#VSS2010 – DAY 1

This is my first time at the virtual school symposium. So far it’s very similar to NECC or any of the other edtech conferences I’ve been to. The format is very traditional. It is vendor heavy. Wireless sucks. They don’t take nearly the advantage they should of the Internet. If conferences want to survive they’ll also figure out some really useful things to do that can only be done by having this many people in the same physical space.

I know that sounds pretty negative. I’d say it’s accurate. If any of the conferences want to share their profit margins on these things maybe I’d feel more magnanimous.

Random thoughts so far1

Just because something rhymes does not mean you have to retweet it as gospel. I know there’s research that shows that rhyming has something to do with people’s perception of veracity but still.

Many people have not read Disrupting Class (or maybe I don’t understand the book) but they insist on quoting it. One of the major points of the book was that the disruptive innovation occurs in a place where there is no competition. The product is also usually inferior to the product in the main space (Apple PC as toy vs IBM mainframes). That’s certainly not how people are using it. I’m not really buying chunks of that book anyway but it seems we ought to be able to use the term in the same context.

One of the vendors was giving out the book2 Waiting for Superman as a gift people could win. I asked the vendor if they’d seen the movie. As she ran away, she said it was great and may have missed my comment about corporate propaganda.

One thing, I have seen is that the parallels between online ed and tech integration are more similar than I’d like. Both groups seem to continuously conflate3 pedagogical concepts with tools that might enable them. Both groups have a dearth of good examples available to the public and yet that’s one of the strongest needs I’ve seen. The vendor is also playing a major role in presenting at these conferences in ways that are subtle and overt. People seem to be waiting for one-size-fits-all solutions that they can buy.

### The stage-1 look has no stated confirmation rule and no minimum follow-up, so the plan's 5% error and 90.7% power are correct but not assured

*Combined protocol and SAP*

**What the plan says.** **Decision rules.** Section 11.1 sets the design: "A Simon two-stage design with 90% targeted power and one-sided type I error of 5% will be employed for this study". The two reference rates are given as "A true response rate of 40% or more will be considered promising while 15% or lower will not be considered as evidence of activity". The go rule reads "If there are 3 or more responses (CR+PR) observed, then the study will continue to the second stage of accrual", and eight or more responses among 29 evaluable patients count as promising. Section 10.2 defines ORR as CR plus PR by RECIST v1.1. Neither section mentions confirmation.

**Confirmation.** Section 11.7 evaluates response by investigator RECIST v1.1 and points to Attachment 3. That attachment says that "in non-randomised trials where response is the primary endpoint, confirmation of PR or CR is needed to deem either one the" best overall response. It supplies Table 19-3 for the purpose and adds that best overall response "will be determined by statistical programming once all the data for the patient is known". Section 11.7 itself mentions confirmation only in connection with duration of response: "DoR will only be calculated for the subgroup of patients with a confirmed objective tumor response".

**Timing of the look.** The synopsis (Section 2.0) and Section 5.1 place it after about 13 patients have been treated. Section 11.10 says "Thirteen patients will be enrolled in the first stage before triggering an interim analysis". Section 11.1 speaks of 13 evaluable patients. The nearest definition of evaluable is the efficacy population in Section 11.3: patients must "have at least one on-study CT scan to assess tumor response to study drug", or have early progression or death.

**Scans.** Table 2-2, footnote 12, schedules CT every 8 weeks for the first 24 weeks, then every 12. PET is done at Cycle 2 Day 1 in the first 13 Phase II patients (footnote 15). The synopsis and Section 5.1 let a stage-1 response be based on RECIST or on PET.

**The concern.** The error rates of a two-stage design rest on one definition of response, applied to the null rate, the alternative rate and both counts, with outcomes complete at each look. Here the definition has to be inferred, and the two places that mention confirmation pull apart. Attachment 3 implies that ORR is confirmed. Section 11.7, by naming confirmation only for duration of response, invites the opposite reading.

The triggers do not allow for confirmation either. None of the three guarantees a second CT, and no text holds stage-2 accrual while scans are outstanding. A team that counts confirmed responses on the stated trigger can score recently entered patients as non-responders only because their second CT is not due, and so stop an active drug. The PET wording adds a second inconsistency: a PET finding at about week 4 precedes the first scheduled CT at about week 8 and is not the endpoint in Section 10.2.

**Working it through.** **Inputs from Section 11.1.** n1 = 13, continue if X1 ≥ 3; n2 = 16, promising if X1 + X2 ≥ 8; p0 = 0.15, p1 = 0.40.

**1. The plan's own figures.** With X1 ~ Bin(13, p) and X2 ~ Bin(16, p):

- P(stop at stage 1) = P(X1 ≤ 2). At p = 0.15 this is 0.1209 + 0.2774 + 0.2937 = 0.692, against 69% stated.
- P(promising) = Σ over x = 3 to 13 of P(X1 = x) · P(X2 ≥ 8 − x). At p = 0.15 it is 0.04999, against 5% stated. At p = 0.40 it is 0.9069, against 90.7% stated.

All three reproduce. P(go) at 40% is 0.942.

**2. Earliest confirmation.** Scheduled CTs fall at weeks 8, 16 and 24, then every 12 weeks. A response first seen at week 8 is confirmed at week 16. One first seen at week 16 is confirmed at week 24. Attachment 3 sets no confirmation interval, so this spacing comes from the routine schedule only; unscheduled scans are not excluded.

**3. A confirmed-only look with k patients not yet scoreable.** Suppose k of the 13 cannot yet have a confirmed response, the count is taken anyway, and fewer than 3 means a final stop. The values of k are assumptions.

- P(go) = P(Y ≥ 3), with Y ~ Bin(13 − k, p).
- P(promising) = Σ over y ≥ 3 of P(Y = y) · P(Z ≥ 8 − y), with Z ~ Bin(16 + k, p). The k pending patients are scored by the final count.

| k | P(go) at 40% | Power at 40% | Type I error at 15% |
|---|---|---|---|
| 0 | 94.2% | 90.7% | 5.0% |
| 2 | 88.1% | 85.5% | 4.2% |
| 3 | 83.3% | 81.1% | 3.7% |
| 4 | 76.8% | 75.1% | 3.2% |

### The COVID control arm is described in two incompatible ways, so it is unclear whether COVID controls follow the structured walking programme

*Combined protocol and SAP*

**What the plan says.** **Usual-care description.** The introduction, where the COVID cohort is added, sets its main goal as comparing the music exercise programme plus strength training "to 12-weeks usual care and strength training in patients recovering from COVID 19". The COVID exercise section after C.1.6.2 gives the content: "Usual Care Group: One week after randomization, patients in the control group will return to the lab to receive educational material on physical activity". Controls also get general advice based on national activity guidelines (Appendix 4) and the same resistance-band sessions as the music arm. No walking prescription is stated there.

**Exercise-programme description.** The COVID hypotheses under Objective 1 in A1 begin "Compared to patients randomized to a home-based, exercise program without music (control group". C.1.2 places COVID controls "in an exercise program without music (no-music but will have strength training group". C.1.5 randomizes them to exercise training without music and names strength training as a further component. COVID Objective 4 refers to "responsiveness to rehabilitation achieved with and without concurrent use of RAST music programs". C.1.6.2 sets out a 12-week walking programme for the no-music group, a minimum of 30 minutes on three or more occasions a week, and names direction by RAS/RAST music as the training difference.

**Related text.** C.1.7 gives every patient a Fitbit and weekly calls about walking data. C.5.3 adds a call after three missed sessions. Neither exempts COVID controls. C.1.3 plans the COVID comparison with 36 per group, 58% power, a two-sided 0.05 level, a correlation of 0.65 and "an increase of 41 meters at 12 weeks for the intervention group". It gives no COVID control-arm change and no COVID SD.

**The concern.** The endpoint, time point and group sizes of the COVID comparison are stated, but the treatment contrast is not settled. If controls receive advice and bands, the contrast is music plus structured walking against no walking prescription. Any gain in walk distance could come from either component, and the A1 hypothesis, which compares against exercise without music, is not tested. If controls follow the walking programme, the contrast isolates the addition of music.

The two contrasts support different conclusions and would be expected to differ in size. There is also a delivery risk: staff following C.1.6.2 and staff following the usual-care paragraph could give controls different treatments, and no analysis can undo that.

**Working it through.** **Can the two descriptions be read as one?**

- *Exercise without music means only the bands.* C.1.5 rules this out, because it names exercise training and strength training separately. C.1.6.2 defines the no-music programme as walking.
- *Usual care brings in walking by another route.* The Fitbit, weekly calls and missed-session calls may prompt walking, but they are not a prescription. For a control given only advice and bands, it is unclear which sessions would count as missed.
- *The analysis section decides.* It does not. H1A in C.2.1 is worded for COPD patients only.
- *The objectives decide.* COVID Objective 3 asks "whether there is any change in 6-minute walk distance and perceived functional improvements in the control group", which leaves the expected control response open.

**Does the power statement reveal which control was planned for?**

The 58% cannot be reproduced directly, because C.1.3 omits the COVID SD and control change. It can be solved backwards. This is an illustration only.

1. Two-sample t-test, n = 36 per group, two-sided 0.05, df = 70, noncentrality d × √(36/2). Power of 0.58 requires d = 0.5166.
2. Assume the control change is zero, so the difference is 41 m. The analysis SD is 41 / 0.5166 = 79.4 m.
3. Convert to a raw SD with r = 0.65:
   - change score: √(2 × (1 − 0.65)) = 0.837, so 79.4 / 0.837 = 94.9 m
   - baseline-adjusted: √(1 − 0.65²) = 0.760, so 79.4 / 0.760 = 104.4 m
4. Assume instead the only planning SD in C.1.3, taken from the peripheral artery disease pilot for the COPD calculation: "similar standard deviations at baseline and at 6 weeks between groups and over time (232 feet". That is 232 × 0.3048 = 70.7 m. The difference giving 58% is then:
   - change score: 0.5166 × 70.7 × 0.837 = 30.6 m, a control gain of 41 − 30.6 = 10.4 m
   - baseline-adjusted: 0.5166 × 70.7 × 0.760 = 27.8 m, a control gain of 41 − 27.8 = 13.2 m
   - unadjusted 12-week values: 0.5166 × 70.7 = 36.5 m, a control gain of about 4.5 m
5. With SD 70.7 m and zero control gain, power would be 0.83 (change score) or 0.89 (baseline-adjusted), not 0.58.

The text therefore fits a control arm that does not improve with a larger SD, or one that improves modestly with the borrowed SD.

The most unfortunate parallel is a tendency to throw the baby out with the bath water. One of the oft tweeted phrases was something like “Let’s focus on next practices, instead of best practices.” That pains me and seems to indicate continued confusion about what is a tool and what is a proven learning strategy that will work just fine online.

1 Session summaries and day #2 will be saved for the plane ride back.

2 Who knew there was also a highly biased book?

3 Higher Ed’s favorite word

Comments on this post

  1. Lori Skurka said on November 17, 2010 at 12:46 pm

    Thanks for your perspectives on Disrupting Class. I had heard some discussion of it, but will def. check it out now.

    Lori Skurka
    EleMental Learning

  2. Jenny said on November 17, 2010 at 7:21 pm

    Depressing, but not surprising. I think you are completely right about people wanting the one-size-fits-all solution they can buy. I’m not sure I can blame folks for wanting it. But. It seems like folks in education should be smart enough to realize that isn’t possible and move on.

    • Tom said on November 18, 2010 at 11:02 pm

      Vendor areas always depress me. Costumes, candy, and give-aways while teachers scramble around like kids at Halloween.

      VSS seemed unusually corporate to me. I might have gone to the wrong sessions but there was the smell of money to be made in the air. Depressing stuff.

  3. Jim said on November 19, 2010 at 12:06 am

    Why do you hate the word conflate so much? I think it is kinda sing songy, like toothless southerner.